I recently qualified as a Mental Health First Aider, and just like the more familiar First Aider certification, it’s a skill that’s useful to have, but at the same time, one you hope you never have to draw upon.

But less than a month later, I’ve had to call on the skills I learnt in order to deal with a tragic incident, and it really hit home, a Mental Health First Aider really can contain a situation, deal with what’s in front of them and ensure the next level of support is contacted, all the while being a constant support to the person requiring help.

One of the strongest messages I took from my course was about the power of ‘hope’. In the depths of despair, the smallest glimmer of hope can be just enough of a lifeline for someone to hold onto. It can be so tempting to tell the person you’re looking after that “everything will be ok”, but we’re the first line of support, we won’t know what comes next. So I was conscious of ‘staying in the moment’, of being present in that moment of despair and being that lifeline until additional support arrived.

Ironically, although I undertook the course as workplace training, the issue I dealt with was actually within my own personal family/friends circle. I’ve been very vocal about the need for this type of training both prior to and following the workshop, so thankfully someone within that circle reached out and asked for help.

Once I was able to step back from the situation, I took time to reflect upon what had happened, and again, my Mental Health First Aider training proved invaluable. I was able to process what had happened far more effectively, whilst ensuring that my own mental well-being was balanced.

I also felt a very keen sense of privilege and responsibility at being recognised as someone who could offer help in someone else’s darkest moments. To share that moment was profoundly deep.

So it led me to think that HR Professionals are just like police men and women, doctors, nurses, firefighters, soldiers etc – there are parts of our role that are always on duty, subconsciously ready to react.

We recognise this, and we also know that often our own self care is pushed way down the priority list, or maybe it’s not on the list at all!

I’ve learned that to be a credible Mental Health First Aider, the first person to treat is me! If my self-care is in place, I’ll be effective.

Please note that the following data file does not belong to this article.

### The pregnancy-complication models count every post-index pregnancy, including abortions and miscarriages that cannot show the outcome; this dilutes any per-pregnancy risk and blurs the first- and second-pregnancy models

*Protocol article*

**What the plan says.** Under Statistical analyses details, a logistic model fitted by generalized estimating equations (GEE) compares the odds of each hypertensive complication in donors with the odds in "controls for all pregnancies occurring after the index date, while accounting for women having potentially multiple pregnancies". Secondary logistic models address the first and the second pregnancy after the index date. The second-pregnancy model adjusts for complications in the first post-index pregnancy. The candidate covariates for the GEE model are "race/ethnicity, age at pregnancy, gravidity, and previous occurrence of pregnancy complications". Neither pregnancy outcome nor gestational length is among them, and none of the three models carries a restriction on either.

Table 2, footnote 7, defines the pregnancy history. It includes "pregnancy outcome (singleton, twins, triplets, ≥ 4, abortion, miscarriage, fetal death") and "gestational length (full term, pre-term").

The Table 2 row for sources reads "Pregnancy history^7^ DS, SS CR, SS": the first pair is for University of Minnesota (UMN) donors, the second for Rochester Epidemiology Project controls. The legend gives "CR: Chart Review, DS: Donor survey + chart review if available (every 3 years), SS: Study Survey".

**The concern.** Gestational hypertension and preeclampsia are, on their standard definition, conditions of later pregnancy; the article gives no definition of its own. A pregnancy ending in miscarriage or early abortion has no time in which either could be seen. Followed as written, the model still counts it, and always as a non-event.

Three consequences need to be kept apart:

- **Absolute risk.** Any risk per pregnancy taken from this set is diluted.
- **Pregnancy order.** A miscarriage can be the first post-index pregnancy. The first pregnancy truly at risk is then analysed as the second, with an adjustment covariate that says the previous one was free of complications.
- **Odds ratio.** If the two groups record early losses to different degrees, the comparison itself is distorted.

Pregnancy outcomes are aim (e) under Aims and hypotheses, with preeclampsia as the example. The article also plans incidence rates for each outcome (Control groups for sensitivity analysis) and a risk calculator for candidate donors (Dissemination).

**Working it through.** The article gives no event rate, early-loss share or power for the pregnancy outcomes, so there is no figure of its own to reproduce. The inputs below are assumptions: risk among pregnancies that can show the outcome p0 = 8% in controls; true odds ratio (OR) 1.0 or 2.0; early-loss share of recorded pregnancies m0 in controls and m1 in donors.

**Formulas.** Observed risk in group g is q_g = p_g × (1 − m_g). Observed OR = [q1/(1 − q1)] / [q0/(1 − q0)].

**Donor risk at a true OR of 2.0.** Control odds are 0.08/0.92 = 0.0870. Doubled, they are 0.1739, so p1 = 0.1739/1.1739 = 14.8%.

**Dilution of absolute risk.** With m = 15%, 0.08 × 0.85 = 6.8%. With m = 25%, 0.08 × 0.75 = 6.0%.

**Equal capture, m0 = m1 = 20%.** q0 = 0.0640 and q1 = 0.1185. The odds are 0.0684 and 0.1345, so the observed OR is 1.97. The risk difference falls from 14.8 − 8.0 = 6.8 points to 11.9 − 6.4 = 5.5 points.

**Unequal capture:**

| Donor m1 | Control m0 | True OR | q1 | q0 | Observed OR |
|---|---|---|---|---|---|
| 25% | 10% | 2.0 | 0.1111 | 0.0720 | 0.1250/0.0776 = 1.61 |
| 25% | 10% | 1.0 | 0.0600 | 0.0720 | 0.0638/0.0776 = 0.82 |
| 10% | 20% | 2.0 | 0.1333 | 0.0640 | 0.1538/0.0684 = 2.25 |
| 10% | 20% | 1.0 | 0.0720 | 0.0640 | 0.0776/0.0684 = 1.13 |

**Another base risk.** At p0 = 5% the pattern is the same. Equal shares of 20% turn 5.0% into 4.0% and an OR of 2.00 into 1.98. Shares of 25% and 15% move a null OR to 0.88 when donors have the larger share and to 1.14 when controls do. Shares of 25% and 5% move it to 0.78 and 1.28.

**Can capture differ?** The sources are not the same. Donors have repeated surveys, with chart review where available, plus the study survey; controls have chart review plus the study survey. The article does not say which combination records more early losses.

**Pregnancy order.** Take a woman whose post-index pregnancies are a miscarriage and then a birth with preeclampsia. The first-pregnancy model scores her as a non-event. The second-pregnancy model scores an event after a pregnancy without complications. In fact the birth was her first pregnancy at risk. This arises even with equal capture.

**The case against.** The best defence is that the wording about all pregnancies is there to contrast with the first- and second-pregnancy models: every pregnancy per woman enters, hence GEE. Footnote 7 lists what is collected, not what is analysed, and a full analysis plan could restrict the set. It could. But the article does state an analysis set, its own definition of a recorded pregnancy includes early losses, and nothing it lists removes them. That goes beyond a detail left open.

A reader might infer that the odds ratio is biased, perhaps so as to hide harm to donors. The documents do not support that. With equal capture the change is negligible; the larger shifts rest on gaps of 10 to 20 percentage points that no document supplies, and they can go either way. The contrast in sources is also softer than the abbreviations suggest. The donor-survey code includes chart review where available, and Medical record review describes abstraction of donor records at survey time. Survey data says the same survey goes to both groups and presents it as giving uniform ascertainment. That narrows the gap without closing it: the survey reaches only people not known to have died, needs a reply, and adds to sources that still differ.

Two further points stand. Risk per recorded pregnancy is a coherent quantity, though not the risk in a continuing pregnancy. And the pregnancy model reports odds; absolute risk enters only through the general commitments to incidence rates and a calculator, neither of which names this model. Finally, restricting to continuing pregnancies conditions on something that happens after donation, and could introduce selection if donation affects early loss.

So as a team, we took this message and created a workshop especially focussed on the well-being of HR professionals. We’ve been there, facing the complex and diverse issues that you encounter, and we’re still on that journey!

We can help, we want to help, and we’re passionate about this stuff!

This isn’t a sales pitch, it’s a blog, and those of you who are kind enough to read them on a regular basis know that my blogs are reflective of personal experience. This blog is no different.

But I do want to it convey an additional message, whether you sign up for Mental Health First Aider training (and I really hope you do!), or you talk to us about our Mental WellBeing for HR workshop, put Mental Health on your list, you never know the moment you’ll be needed as an emergency service.


Sue Alty – The Creative Coordinator

Contact Sue

We think Sue must be a ‘Master of the Dark Arts’, as she has hidden depths! Running our office with meticulous planning and capability, Sue is an avid list writer with a keen eye for detail. But don’t be fooled by that organised demeanour, for Sue is as creative as she is efficient! A skilled communicator with a humorous edge, Sue is as passionate about people and their learning and development as she is about becoming the future Mrs Tom Hardy or Mrs Benedict Cumberbatch (either will do!).  An interesting career path has taken her from the glamour of working in luxury London hotels to the chilled Distribution Centres of supermarket retail, and whether managing small groups or large teams, people are at the heart of everything Sue does.